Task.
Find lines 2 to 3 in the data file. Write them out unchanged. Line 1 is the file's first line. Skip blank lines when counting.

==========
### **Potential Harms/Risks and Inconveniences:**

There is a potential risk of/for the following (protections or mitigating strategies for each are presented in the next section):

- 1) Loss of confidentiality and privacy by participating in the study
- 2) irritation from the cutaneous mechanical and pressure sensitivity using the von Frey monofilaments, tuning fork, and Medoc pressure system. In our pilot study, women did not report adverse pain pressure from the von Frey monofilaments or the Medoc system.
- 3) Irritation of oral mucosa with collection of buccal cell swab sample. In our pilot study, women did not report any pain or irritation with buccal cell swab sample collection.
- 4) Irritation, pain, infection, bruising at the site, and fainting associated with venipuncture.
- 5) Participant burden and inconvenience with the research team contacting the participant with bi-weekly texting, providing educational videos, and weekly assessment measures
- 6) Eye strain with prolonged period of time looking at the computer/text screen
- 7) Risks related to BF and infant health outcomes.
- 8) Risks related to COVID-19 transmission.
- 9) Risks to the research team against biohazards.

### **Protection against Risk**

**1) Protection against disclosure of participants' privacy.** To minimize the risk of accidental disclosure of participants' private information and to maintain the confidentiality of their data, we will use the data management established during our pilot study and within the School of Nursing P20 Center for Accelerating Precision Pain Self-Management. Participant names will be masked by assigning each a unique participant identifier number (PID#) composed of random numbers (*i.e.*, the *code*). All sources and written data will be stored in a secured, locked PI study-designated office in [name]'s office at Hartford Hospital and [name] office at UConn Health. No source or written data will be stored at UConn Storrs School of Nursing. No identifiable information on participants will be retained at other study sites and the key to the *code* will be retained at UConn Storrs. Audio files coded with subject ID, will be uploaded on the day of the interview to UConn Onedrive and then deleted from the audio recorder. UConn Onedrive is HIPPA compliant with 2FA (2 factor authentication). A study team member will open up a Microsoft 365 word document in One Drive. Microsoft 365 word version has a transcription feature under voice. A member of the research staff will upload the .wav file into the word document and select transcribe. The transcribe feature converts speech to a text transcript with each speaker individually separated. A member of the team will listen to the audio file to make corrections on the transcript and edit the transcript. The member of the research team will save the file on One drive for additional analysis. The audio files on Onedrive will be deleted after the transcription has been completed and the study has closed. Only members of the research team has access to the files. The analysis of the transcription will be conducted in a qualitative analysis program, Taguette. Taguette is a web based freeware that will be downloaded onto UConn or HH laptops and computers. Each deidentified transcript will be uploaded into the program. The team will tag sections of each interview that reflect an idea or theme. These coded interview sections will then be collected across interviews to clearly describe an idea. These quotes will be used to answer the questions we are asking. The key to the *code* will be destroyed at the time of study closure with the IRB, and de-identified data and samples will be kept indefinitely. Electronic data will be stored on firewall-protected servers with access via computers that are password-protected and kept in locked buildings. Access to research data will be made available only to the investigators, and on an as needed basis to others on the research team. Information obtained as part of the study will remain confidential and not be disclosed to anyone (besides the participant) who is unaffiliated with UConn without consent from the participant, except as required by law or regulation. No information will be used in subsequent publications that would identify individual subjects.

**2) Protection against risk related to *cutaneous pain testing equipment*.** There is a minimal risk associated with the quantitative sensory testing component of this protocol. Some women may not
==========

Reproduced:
There is a potential risk of/for the following (protections or mitigating strategies for each are presented in the next section):

- 1) Loss of confidentiality and privacy by participating in the study